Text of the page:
This week I read Daisy Jones & The Six by Taylor Jenkins Reid. Last summer, Reid’s The Seven Husbands of Evelyn Hugo held my interest, so when Book of the Month offered her latest as one of their options for March, the decision was practically made for me. Evelyn Hugo didn’t exactly make me laugh or cry, but she was interesting and kept me engaged. I didn’t want the story to be over. Those types of books tend to be bittersweet and leave me in a daze afterwards, searching Amazon for other works to help assuage my dilemma. Basically, I know the next item on my list won’t make me feel the same way: satisfied, but not exhausted.
I like the way the author blends the voices of several members of the fictional band The Six, along with the people who surrounded them during this entirely fictional experience. I knew the book was a complete work of fiction but around when they start mentioning the Grammys and Saturday Night Live, I wondered if I had it wrong. “DAISY: As soon as they left, Eddie called me and Karen back into the booth. And somebody, I don’t remember who, said I was good with kids. And then Eddie said, ‘I bet you’d make a great aunt’” (Reid 195). I found it interesting because you don’t typically hear those words. People are generally parent material, or not. How was the author so thoroughly presenting these individual, well-developed, coherent characters, along with song lyrics and pop culture, if it was entirely fabricated? I admit, I googled it. I found playlists inspired by The Six, but no work from the actual group. Despite painting a full, interesting, and believable cast of characters; they were just that, fictional characters. Reid had me second guess what I knew to be true, and I like that in an author.
I was surprised at the business with Karen and Graham. The author tackles a sensitive topic in a matter-of-fact manner. While I’ve never been specifically ambitious, I felt for Karen and the ending to her part of the biography was satisfying. Graham too, but I felt his reaction was designed as pretty typical. Not to stereotype, but she captured the stereotype.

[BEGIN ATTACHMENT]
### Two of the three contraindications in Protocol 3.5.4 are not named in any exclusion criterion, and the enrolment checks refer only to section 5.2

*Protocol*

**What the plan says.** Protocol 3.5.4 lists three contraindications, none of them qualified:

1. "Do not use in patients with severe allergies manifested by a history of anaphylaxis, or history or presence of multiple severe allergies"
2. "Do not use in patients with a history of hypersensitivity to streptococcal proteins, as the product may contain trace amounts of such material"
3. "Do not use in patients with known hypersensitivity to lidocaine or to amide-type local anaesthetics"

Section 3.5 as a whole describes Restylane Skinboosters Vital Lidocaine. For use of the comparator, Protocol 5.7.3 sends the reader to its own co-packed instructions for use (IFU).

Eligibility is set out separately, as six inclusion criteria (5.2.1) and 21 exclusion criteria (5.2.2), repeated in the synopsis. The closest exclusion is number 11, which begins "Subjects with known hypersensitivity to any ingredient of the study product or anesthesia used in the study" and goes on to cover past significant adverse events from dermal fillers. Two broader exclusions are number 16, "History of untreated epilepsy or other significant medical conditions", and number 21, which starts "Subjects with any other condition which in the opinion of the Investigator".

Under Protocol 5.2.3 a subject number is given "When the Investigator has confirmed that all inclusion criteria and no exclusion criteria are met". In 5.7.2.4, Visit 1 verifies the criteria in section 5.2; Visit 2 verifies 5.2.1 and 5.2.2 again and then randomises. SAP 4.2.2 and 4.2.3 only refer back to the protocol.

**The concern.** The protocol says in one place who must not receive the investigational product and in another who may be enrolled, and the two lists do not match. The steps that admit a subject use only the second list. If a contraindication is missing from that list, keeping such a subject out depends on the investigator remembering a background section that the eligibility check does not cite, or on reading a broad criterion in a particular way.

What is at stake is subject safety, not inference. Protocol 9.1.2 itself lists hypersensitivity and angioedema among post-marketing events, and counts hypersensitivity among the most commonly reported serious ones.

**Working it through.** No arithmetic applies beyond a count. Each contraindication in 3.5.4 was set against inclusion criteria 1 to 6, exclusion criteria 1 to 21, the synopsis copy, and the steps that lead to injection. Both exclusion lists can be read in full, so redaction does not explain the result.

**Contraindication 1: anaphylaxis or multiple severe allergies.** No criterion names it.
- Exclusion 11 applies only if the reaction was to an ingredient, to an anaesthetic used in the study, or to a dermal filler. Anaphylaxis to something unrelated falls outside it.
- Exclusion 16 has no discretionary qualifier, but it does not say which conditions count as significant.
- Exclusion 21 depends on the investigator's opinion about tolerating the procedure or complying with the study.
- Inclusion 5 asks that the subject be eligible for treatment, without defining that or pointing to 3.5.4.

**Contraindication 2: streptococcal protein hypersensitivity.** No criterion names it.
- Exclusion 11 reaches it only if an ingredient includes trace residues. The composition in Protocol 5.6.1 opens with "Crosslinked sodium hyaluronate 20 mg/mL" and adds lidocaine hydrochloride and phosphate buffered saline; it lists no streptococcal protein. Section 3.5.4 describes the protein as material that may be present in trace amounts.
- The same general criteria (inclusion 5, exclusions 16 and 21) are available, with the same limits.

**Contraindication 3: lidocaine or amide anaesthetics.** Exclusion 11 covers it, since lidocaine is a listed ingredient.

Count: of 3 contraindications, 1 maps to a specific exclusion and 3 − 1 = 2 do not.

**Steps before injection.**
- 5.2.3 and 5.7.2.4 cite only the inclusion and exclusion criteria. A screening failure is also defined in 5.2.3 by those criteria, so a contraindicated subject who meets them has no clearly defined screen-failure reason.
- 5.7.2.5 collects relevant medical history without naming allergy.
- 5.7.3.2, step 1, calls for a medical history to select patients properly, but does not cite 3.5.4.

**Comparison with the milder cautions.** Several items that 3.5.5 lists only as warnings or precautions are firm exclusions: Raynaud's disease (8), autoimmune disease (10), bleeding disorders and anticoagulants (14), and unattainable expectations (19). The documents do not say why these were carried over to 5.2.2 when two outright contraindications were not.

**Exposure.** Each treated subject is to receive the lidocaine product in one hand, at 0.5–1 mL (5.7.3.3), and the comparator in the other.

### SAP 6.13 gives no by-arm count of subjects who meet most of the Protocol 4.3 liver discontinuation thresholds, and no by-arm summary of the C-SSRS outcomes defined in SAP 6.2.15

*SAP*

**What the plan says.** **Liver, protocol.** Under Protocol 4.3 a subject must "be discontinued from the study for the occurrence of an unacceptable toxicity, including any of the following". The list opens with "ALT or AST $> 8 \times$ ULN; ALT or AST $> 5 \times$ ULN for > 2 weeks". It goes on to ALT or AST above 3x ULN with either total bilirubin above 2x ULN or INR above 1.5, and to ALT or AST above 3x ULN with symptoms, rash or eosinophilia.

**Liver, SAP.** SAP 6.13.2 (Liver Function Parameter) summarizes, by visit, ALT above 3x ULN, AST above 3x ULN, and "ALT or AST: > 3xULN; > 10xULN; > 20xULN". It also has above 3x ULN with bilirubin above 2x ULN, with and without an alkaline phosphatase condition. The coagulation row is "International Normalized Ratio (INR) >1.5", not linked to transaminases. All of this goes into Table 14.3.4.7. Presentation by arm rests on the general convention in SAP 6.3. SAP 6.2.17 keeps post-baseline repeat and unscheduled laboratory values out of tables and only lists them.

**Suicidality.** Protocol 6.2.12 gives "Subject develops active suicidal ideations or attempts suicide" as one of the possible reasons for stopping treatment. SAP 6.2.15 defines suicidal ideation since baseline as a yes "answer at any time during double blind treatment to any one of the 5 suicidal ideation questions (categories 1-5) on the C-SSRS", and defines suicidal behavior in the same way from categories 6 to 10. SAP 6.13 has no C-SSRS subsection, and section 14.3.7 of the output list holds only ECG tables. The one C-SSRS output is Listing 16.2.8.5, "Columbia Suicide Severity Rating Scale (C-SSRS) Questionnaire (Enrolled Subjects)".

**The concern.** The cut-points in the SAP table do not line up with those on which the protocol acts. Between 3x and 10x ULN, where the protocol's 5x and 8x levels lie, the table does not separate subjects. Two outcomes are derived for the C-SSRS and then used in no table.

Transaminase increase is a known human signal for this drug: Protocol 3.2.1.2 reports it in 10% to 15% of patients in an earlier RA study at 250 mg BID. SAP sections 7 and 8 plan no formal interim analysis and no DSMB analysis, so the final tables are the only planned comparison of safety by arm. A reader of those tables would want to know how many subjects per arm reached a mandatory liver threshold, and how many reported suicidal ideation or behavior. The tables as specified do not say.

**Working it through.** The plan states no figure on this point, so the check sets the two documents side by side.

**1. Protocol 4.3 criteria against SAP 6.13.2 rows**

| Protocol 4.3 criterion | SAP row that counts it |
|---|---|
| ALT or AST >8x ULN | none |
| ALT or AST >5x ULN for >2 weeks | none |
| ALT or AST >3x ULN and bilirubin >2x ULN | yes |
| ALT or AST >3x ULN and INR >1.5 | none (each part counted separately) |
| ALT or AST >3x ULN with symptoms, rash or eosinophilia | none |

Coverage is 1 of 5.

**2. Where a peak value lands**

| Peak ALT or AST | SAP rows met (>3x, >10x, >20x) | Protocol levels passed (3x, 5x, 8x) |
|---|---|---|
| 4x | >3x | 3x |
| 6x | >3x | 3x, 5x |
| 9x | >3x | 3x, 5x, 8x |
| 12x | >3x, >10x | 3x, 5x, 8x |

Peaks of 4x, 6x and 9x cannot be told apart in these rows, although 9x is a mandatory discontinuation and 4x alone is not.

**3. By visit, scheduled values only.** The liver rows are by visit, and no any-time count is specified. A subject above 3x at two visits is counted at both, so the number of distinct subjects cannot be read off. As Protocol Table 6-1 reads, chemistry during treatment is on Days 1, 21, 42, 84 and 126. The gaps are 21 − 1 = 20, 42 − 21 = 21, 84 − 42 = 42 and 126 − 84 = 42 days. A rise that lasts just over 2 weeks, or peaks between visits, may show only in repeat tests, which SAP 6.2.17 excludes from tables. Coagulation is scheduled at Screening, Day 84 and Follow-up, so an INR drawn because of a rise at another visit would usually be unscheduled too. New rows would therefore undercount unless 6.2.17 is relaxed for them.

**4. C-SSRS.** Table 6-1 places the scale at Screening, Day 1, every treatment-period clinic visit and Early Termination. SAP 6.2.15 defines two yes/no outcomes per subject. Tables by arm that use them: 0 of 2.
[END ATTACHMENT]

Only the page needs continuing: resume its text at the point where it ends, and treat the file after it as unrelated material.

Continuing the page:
“EDDIE: Billy and Daisy always believed they were the most interesting people in the world. And that album cover confirmed it for them.
BILLY: It’s a great cover.
DAISY: It’s iconic” struck me because the author draws out the personalities of the characters (229). As the whole novel unfolds, Eddie actually becomes my favorite character. He shows that Reid understands that all good things must come to an end. Billy represents pretty much every rock star of that era, and Eddie is everyone who is sick and tired of being pushed around.
I didn’t find that there was any specific sort of resolution to any specific problem. Early on in the book the terms of the agreement with Daisy Jones & The Six are defined as temporary. Once the probationary period expires, the group disbands. Each character goes on to various, fictional success and you can tie a bow around the story as a whole. The book is satisfying, all of my questions were answered, and I wasn’t left looking for a sequel.
Overall the book is worth reading and I’ll be adding more items from Reid to my shelf in the near future.
If you think Book of the Month sounds intriguing, (who doesn’t want a book every month?!) check out this link and we can both get a free book.